The Wicked and Unfaithful Song Of Marcel Duchamp To His Queen

Carroll, Paul (1961) with music by Austin, John (1979) , 2002/01/01, 2016/05/06


click to enlarge

Figure 1
Marcel Duchamp, The Bride
Stripped Bare by Her
Bachelors, Even
, 1915-23

A weighted soul who believed in the purity and vitality of poetry,the poet Paul Carroll inherited from Dada and Surrealisman undisguised passion and iconoclasm.”The Wicked and Unfaithful Song of Marcel Duchamp to His Queen”of 1961 seems to resonate with a consequential reading of postmodern thought–“meaning” is literally a mere perception residing in the human mind … perhaps nothing more, and the presence of Duchamp’s posthumously revealed
Given: 1. The Waterfall, 2. The Illuminating Gas (1946-66),by musing on “Death” as “the only good joke.” In 1979, composer John Austin conducted a vocal piece based on the very same poem. Tout-Fait is delighted to present the juxtaposition of text, sound, and visual images
in order to induce an enchanted experience of various dimensions in simultaneity.

– Compiled by Ya Ling Chen

 
 

click to enlarge

Figure 2
Marcel Duchamp,Dust Breeding,1920,
from the Green Boxof 1934

Figure 3
Marcel Duchamp,Cemetery of Uniforms
and Liveries, No. 2
, 1914

Figure 4
Photograph of Duchamp’s studio,
1916-17

Figure 5
Photograph of
Duchamp’sUnhappy Readymade (1919) taken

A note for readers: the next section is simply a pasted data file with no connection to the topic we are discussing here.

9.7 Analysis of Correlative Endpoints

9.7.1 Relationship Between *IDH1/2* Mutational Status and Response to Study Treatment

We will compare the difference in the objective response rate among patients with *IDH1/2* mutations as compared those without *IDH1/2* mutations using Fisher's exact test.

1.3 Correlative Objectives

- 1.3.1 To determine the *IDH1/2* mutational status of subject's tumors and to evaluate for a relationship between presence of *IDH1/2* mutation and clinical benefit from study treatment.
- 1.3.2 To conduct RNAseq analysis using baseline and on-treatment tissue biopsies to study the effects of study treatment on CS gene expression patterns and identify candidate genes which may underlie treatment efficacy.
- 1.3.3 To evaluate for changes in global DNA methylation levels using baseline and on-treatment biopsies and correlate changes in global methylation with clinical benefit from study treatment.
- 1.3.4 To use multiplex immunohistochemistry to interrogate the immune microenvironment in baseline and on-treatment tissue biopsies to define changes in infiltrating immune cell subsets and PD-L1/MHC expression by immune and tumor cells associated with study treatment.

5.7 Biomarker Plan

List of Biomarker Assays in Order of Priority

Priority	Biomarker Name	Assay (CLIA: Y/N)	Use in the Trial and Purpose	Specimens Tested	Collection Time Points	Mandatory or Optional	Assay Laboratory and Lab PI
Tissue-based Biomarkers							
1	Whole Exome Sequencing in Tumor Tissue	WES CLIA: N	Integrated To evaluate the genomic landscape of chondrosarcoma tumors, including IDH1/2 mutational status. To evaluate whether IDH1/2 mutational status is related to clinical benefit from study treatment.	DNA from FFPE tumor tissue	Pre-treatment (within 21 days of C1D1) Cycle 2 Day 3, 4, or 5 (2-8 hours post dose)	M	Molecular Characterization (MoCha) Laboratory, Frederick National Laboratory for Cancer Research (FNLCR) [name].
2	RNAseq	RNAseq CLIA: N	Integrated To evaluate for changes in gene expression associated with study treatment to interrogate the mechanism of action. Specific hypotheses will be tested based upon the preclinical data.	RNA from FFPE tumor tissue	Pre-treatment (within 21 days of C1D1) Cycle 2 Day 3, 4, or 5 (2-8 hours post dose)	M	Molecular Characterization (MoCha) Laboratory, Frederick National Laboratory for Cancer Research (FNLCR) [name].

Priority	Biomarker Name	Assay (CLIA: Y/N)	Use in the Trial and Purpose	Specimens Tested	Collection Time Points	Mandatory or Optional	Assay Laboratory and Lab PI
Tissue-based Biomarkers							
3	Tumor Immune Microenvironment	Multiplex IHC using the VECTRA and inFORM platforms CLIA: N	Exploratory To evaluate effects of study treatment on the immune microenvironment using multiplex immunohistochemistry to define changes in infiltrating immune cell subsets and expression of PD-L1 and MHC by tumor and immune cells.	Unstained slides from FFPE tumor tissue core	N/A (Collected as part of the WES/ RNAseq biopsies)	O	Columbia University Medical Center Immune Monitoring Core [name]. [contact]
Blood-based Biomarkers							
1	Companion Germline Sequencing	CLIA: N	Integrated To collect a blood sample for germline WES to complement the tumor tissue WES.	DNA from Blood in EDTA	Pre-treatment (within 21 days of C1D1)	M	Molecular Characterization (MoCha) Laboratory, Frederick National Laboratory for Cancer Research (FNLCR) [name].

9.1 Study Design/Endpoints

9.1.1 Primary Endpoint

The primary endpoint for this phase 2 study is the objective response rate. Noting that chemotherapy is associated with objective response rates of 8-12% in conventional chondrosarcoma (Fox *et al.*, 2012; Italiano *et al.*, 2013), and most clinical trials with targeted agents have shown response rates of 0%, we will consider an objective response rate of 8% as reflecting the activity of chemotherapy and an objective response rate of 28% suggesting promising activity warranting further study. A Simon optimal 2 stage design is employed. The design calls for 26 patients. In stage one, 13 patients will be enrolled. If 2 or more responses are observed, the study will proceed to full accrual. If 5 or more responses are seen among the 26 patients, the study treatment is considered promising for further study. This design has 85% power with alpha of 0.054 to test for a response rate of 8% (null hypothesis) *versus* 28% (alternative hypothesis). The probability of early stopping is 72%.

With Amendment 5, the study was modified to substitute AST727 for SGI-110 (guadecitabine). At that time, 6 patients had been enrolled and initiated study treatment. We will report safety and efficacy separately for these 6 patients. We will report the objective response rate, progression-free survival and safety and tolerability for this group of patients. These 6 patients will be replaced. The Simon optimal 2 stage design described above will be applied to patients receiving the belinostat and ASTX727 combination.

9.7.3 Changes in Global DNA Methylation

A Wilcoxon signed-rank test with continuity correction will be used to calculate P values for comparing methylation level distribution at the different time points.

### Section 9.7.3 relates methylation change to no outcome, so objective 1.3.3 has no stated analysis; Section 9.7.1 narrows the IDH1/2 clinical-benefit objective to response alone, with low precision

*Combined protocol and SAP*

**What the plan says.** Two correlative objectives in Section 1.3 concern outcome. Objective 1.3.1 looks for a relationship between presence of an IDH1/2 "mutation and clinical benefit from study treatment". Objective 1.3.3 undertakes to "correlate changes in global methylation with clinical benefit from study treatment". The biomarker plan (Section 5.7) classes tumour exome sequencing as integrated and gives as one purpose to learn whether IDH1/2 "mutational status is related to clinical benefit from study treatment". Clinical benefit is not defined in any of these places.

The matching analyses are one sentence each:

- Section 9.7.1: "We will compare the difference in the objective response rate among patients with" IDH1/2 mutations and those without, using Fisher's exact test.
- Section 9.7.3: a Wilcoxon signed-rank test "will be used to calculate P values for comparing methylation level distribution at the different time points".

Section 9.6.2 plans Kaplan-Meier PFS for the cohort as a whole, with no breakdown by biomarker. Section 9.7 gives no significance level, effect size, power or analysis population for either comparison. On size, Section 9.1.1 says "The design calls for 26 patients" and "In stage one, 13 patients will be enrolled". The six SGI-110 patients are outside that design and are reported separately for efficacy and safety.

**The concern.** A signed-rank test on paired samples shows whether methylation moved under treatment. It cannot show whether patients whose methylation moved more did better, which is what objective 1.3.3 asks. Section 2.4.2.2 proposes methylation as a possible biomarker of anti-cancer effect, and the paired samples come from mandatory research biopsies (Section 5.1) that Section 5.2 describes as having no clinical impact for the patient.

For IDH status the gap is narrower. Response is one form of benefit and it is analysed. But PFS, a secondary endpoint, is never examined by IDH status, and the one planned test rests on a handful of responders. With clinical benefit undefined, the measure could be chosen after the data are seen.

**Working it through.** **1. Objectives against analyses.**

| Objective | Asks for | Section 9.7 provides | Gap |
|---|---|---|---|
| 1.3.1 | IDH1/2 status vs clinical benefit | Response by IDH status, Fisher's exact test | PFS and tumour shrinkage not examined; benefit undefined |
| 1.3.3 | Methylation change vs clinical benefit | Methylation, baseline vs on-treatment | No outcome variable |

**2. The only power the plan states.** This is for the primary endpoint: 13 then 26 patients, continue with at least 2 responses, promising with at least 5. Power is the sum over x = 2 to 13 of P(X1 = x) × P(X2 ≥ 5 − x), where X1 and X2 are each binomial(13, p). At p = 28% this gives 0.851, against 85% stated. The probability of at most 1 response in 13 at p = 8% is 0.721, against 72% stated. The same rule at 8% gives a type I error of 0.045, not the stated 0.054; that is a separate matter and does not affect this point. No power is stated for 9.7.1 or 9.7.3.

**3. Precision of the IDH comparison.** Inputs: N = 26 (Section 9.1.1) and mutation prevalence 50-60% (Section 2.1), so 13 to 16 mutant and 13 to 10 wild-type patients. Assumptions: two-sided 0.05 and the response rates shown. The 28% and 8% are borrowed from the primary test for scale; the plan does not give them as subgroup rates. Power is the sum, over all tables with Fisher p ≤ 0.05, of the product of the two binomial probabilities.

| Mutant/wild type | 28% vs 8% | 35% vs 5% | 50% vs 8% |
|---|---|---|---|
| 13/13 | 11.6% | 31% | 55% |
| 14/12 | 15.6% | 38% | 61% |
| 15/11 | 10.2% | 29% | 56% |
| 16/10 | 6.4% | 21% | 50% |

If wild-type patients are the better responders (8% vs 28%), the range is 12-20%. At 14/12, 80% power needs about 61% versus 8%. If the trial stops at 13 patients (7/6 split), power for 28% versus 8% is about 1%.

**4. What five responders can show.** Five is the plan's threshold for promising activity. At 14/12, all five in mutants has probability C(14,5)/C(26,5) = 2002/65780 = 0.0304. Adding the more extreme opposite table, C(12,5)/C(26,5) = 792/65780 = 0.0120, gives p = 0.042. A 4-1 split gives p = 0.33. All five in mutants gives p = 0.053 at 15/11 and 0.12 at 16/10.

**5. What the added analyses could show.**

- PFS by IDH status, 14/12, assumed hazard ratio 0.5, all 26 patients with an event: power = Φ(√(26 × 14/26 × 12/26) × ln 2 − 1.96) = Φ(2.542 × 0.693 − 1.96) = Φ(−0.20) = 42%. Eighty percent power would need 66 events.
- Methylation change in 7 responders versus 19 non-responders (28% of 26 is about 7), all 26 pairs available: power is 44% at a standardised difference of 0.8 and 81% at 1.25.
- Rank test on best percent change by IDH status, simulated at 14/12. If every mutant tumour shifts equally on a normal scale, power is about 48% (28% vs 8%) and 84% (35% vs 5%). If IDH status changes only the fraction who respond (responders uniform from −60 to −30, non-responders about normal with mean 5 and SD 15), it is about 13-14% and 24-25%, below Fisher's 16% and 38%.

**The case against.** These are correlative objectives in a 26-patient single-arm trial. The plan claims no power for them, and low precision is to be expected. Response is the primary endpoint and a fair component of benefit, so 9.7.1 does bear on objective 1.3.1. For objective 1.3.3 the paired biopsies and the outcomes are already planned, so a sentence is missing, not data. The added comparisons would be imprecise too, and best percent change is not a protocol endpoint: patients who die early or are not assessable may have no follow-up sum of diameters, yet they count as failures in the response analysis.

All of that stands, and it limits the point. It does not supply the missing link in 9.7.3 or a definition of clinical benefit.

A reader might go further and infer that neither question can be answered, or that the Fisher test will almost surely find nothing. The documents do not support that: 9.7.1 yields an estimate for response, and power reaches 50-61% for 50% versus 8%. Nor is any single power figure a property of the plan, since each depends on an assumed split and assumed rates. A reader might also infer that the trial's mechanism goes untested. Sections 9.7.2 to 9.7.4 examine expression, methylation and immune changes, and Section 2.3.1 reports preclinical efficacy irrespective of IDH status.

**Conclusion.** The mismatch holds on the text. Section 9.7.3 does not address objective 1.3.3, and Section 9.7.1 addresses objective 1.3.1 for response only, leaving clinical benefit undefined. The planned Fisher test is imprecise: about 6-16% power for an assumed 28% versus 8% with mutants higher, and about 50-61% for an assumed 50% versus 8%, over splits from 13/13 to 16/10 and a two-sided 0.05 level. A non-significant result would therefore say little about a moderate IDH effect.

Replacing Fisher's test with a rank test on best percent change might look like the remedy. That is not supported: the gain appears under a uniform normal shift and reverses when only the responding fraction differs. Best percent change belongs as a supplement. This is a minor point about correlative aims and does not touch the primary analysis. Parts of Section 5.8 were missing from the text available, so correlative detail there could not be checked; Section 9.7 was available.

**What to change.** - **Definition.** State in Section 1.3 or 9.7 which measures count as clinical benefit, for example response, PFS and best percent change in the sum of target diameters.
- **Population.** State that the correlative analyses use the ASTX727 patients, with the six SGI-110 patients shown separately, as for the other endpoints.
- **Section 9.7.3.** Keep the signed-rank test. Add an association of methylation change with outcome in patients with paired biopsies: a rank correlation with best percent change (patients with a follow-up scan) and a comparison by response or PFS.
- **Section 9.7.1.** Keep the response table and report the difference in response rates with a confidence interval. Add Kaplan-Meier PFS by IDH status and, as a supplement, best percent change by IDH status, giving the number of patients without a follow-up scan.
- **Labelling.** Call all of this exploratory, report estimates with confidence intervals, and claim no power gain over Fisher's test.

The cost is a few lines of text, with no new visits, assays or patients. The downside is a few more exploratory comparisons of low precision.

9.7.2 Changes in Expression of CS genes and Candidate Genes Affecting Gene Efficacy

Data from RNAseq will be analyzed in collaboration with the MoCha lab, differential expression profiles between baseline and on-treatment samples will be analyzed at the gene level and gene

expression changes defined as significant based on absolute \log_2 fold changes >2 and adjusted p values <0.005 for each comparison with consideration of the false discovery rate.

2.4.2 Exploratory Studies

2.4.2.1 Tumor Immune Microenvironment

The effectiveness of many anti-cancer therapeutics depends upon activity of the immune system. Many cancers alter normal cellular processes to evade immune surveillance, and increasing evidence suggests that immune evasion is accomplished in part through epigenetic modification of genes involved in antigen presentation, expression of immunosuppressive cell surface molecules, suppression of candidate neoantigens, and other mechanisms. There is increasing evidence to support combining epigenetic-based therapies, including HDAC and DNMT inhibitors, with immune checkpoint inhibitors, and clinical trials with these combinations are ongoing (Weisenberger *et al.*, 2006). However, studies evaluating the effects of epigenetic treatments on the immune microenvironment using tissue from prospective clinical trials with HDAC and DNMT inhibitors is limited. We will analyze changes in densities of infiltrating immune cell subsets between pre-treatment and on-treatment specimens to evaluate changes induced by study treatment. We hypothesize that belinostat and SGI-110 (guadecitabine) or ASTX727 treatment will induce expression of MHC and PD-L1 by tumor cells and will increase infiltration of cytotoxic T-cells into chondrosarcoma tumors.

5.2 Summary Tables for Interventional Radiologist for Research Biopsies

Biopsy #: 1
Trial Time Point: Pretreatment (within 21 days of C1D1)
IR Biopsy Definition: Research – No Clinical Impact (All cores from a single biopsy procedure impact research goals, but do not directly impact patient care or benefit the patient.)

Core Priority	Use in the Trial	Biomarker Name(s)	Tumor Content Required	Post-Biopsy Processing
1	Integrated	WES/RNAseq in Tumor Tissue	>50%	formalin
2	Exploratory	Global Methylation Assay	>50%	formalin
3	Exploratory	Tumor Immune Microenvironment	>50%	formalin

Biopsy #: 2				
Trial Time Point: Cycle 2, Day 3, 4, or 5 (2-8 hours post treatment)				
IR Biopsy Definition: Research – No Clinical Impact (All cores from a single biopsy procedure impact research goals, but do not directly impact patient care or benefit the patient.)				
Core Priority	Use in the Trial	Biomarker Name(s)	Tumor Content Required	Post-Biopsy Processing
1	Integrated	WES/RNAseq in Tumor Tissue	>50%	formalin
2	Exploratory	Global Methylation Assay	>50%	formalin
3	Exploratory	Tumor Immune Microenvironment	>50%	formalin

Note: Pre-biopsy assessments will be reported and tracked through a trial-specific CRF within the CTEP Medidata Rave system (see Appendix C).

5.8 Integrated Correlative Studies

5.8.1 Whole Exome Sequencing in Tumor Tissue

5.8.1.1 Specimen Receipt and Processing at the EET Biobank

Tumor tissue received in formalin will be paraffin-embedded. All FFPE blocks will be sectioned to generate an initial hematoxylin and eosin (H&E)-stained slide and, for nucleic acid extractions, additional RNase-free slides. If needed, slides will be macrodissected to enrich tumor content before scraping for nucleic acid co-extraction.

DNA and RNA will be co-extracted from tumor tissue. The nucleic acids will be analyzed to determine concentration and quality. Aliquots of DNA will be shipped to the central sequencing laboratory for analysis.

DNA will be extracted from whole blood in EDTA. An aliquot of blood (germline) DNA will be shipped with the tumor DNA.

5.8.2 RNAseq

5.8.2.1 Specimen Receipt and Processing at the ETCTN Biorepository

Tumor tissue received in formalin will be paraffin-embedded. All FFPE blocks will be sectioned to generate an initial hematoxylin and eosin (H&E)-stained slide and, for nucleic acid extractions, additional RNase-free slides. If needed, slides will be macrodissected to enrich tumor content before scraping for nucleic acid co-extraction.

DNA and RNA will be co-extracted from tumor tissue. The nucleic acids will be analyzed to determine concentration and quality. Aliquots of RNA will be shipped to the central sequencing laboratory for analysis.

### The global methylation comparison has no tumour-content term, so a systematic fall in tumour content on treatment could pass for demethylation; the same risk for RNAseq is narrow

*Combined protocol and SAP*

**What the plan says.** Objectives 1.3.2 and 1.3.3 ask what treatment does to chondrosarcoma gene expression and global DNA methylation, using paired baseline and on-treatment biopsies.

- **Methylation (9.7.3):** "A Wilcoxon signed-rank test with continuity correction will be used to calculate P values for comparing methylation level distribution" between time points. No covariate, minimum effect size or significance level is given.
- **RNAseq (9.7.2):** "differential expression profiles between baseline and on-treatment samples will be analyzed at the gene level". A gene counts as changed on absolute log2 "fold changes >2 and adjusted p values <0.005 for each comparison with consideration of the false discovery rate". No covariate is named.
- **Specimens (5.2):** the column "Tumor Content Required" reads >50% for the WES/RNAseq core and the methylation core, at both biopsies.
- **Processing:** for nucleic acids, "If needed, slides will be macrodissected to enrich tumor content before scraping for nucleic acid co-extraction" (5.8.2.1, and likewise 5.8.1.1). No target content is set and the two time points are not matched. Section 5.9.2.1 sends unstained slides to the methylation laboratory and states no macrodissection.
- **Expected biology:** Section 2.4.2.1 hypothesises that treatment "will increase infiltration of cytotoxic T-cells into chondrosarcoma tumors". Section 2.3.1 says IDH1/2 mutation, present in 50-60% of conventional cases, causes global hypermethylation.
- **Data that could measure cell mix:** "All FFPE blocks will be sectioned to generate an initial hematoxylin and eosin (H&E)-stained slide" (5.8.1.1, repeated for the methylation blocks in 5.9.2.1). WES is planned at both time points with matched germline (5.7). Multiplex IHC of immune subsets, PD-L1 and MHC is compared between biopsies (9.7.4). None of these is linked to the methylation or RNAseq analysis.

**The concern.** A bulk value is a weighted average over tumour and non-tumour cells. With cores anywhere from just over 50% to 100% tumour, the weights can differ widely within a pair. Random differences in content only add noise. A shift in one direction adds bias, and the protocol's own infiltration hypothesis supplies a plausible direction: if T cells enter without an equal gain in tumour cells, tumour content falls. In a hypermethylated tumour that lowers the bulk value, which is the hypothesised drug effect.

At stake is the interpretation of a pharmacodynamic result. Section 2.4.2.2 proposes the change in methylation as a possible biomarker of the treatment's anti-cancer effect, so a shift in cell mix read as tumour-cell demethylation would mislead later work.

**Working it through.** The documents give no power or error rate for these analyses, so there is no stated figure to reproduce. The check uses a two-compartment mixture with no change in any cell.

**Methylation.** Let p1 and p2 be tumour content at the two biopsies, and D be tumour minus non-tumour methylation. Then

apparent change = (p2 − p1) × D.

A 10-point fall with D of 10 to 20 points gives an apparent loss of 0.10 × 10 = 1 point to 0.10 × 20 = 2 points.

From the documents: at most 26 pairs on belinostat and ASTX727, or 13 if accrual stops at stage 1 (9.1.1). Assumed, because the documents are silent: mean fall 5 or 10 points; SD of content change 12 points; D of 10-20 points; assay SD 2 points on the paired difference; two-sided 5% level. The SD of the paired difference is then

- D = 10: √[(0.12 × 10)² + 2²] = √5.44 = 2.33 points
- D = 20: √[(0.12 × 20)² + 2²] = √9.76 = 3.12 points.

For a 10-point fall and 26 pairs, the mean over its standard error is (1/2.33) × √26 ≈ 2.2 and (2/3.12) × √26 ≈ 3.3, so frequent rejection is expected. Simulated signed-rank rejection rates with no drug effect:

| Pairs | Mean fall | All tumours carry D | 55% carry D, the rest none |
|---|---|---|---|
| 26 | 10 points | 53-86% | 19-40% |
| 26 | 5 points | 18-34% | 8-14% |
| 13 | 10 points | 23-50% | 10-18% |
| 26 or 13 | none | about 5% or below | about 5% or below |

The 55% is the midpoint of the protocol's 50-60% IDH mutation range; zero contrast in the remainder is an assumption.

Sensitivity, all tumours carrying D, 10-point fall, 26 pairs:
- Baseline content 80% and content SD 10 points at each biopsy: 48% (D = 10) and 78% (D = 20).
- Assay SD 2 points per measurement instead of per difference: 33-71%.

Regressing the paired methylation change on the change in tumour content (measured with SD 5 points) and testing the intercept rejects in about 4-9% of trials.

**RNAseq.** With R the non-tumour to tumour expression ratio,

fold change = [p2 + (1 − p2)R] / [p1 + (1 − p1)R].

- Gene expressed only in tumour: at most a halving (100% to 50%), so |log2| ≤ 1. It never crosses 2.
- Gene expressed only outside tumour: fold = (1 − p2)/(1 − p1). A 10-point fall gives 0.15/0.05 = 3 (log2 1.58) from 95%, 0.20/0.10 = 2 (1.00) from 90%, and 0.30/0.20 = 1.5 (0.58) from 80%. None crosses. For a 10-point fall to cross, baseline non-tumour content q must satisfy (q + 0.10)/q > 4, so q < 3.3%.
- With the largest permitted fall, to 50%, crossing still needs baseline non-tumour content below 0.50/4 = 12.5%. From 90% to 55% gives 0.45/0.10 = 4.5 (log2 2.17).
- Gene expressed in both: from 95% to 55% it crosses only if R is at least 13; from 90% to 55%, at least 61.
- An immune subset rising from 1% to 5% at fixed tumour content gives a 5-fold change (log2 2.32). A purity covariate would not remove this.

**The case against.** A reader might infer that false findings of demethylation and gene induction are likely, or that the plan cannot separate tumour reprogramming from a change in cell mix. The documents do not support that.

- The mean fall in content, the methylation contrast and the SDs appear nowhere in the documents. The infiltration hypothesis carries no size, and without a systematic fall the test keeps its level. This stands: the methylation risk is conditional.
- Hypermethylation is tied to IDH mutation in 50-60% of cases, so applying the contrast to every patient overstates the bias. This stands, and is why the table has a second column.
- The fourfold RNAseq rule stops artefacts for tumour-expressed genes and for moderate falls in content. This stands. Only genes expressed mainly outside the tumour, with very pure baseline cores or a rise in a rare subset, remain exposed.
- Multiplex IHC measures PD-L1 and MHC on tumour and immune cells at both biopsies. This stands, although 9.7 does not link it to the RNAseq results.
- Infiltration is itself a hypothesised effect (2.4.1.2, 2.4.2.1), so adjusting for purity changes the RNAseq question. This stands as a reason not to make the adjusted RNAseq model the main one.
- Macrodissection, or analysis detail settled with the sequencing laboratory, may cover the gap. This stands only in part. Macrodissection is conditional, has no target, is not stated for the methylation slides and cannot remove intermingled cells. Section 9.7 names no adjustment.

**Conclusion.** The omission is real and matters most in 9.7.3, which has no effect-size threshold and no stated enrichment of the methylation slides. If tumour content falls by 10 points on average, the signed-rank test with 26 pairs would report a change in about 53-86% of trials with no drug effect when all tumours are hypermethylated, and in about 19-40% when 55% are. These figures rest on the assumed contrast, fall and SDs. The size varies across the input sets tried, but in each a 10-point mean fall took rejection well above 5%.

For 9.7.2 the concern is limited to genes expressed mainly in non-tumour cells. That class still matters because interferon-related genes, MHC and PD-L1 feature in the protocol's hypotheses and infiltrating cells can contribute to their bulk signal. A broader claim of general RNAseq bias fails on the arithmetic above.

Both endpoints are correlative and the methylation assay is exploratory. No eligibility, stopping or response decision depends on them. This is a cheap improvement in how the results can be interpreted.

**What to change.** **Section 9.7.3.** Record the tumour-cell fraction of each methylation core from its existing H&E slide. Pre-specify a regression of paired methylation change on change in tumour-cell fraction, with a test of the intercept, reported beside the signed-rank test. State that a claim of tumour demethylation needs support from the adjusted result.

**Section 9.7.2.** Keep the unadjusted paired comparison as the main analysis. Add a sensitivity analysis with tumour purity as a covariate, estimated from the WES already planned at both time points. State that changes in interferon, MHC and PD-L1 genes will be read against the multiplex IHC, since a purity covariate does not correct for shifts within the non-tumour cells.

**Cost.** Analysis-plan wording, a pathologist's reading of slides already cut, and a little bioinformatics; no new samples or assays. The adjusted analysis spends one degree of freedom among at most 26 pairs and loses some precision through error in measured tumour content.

by Jean Grotti or Suzanne Duchamp Grotti, 1920

A trifle pompously, your move, my love, among the mass of nerve- tissues in my cranium;and as you move you have become the last of my inconsequential ironies. At best,chess too just a question of pure chance.Films of dust girdle your body: for once

I shift you on the chess board, sweet, you will become a solution for which there never was a problem:that old itch for order which we like to hint exists in what we do. And yet, that blueprint I fashioned once for the motions of the body ended nice-ly in a cemetery

of empty uniforms: priest and bus-boy, butler, gendarme,undertaker, horseman—jointless.Art? A form of intimate hygiene for the ghosts we really are. More work, those wolftraps for the intellect (one must always work, sweet, to contradict one’s taste)— the hanger tack-

ed upright to the floor; that urinal I signed: R. Mutt; and that geometry textbook I tied to dangle in diagonal at a corner of my porch until, buffeted by raw winds, bleach—
ed by sun & sleets, it got the facts of life; or those glass discs twirling on the phonograph

to tease the ear and eye. How predictable poor Picabia became! And such a fool to bitch all day and thrash about and sob how slovenly God goes about his job. I’ll let you sit,
sweet, and move the Rook instead. Why not? Death is the only good joke.


A drawing by John Austin (1979)

The Wicked and Unfaithful Song Of Marcel Duchamp To His Queen(1979)



Composer:
John Austin
Performers:
Diane Ragains, Soprano
Robert Morgan, Oboe/English
Horn Michael Gamburg, Bassoon

NOTE: THE TEXT AND MUSIC OF “THE WICKED AND UNFAITHFUL SONG OF MARCEL DUCHAMP TO HIS QUEEN” ARE UNDER COPYRIGHT; DOWNLOADING OF THIS PERFORMANCE IS STRICTLY PROHIBITED.

 

* Special
thanks to Maryrose Carroll and Luke Carroll for authorizing Tout-Fait to publish this poem.

Figs.1-5
©2002 Succession Marcel Duchamp, ARS, N.Y./ADAGP, Paris.All rights reserved.

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